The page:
PayPalSquareLogo.jpgCompetition in the mobile payment space is heating up, as Square's payment pace closes in on PayPal's, according to a report at Bloomberg. The report highlights a recent move by Square to lure in merchants: "The San Francisco company is making cash from sales before 5 p.m. on any day available in merchants' accounts on the next business day, compared with as many as five days out for other processors."

The real endgame, though, will be adoption by consumers, and Lauren Goode over at All Things Digital addressed the battle to control digital wallets from a UX perspective. Goode reports on her experience shopping around San Francisco and New York, paying either with Pay with Square or PayPal's mobile app. She says both apps are easy to use and that the biggest issue for both was the lack of merchants accepting payments of this type. Another issue she mentions caught my eye, however — the execution inconsistencies:

"Square has been touting the idea that this app actually allows for 'hands-free' payments ... One shop I bought coffee at didn't see my name right away, even though I had turned on the tab in the iPhone version of the app. I tried to buy another item using the app on a Samsung Galaxy Nexus Android phone, and my name didn't appear at all on the list of customers in the store.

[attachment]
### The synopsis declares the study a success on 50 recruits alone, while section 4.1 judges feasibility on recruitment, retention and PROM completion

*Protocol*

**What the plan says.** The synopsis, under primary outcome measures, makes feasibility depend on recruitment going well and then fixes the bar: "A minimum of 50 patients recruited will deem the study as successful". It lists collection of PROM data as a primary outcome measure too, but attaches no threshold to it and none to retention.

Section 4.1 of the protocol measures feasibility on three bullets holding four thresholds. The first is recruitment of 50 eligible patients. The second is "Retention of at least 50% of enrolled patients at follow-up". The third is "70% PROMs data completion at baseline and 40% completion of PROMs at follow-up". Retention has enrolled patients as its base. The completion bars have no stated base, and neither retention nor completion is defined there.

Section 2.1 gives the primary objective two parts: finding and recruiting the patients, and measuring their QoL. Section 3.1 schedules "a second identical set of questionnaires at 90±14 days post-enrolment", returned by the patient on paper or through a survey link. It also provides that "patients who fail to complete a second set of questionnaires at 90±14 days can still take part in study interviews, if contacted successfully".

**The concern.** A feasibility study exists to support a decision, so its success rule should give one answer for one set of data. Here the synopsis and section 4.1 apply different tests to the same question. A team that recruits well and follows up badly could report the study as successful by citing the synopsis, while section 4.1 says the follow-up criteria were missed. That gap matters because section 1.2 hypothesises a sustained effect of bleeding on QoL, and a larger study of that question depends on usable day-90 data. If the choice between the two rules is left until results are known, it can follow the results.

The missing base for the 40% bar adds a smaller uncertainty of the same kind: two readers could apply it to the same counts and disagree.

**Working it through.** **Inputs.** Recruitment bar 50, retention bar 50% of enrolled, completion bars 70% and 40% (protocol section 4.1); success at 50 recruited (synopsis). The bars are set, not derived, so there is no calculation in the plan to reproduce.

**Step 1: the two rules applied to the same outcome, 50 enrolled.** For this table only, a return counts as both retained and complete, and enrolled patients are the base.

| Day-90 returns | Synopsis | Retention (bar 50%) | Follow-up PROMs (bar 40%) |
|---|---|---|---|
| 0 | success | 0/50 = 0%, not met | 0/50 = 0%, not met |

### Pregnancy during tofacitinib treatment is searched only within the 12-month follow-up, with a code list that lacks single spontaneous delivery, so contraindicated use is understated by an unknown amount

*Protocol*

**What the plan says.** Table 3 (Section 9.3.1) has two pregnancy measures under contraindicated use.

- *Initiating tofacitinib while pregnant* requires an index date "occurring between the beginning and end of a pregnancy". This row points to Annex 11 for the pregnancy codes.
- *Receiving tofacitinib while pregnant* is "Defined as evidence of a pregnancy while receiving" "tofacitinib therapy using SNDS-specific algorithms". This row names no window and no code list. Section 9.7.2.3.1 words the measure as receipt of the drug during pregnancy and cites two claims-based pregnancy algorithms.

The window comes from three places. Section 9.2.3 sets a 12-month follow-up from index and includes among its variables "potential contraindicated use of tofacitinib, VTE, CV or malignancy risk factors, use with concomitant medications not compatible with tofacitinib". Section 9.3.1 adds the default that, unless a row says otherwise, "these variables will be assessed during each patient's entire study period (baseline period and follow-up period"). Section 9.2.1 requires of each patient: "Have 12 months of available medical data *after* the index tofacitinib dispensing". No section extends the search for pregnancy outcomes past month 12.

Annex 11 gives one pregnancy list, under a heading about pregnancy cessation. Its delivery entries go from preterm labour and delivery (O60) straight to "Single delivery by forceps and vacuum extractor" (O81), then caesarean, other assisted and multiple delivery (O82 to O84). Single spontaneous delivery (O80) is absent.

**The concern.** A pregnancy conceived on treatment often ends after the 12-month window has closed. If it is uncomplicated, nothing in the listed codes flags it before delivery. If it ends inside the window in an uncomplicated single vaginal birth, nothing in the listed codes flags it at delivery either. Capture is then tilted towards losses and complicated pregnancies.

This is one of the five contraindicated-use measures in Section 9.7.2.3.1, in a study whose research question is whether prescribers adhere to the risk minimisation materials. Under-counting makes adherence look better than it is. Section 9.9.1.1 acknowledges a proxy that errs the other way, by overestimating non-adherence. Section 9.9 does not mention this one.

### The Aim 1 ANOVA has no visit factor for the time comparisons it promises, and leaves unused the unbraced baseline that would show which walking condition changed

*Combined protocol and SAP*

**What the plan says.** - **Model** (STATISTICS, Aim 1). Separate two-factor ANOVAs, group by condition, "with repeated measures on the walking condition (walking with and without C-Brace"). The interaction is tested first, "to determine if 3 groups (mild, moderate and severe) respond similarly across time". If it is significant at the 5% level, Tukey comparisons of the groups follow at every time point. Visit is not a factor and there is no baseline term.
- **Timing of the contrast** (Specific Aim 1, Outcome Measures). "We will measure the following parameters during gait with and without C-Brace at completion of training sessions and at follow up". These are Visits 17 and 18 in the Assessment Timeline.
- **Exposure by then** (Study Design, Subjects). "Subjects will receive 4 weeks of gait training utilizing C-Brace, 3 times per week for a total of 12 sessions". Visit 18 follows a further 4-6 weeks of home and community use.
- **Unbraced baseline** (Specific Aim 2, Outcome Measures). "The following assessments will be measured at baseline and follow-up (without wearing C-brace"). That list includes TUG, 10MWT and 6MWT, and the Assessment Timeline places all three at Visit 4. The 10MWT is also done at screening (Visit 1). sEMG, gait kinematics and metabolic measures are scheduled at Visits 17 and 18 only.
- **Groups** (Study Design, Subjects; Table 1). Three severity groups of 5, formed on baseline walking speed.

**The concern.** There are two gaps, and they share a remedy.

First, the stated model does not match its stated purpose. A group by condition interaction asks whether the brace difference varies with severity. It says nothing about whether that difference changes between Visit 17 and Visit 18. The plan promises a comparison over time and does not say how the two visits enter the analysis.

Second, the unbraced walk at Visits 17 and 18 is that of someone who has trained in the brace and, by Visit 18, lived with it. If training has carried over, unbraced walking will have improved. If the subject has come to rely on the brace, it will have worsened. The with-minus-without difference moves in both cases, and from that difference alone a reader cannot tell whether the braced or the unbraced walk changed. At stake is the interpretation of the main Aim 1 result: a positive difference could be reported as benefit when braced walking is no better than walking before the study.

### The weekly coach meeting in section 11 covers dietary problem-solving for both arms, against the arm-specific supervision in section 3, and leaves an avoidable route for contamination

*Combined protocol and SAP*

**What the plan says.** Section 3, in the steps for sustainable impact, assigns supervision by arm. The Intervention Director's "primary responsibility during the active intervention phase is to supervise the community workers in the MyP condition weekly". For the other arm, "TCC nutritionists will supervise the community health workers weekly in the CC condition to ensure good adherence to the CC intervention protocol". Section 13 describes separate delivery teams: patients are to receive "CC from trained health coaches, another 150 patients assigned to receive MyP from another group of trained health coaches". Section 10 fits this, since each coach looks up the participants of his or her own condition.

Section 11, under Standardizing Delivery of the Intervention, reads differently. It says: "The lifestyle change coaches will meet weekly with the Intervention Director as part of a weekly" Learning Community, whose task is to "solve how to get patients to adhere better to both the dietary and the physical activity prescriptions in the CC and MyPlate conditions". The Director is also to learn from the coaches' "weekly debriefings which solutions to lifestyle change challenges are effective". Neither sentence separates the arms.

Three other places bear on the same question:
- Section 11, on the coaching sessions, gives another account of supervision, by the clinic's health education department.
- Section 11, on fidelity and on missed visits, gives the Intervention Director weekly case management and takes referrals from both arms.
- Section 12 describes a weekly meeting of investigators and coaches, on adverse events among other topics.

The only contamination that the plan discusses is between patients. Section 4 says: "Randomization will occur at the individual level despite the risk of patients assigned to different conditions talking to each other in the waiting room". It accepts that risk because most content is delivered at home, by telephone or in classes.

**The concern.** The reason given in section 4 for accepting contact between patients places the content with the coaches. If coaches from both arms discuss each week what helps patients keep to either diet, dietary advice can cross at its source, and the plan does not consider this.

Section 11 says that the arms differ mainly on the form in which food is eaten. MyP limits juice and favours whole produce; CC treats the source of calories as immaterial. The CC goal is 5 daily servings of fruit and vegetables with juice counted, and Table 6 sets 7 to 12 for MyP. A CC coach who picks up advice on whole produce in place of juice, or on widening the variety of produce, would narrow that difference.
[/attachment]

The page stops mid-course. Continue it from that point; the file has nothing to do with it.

But at another downtown coffee shop I was able to walk in, place my order and say, 'Charge it to Lauren Goode' — without taking my phone out of my pocket — and the transaction was completed in seconds."

And regarding a beef jerky purchase using PayPal's app:

"Since data service on my phone happened to be particularly bad in that area, I initially had trouble dropping the digital pin within the app that's supposed to let the merchant know I was there. The merchant also had to reboot his phone once to process the payment on his end. But once I switched over to Wi-Fi, I had four options for paying him ..."

Goode also reports on location-based features and the importance of merchant-provided content — her entire account is well worth the read.

X.commerce harnesses the technologies of eBay, PayPal and Magento to create the first end-to-end multi-channel commerce technology platform. Our vision is to enable merchants of every size, service providers and developers to thrive in a marketplace where in-store, online, mobile and social selling are all mission critical to business success. Learn more at x.com.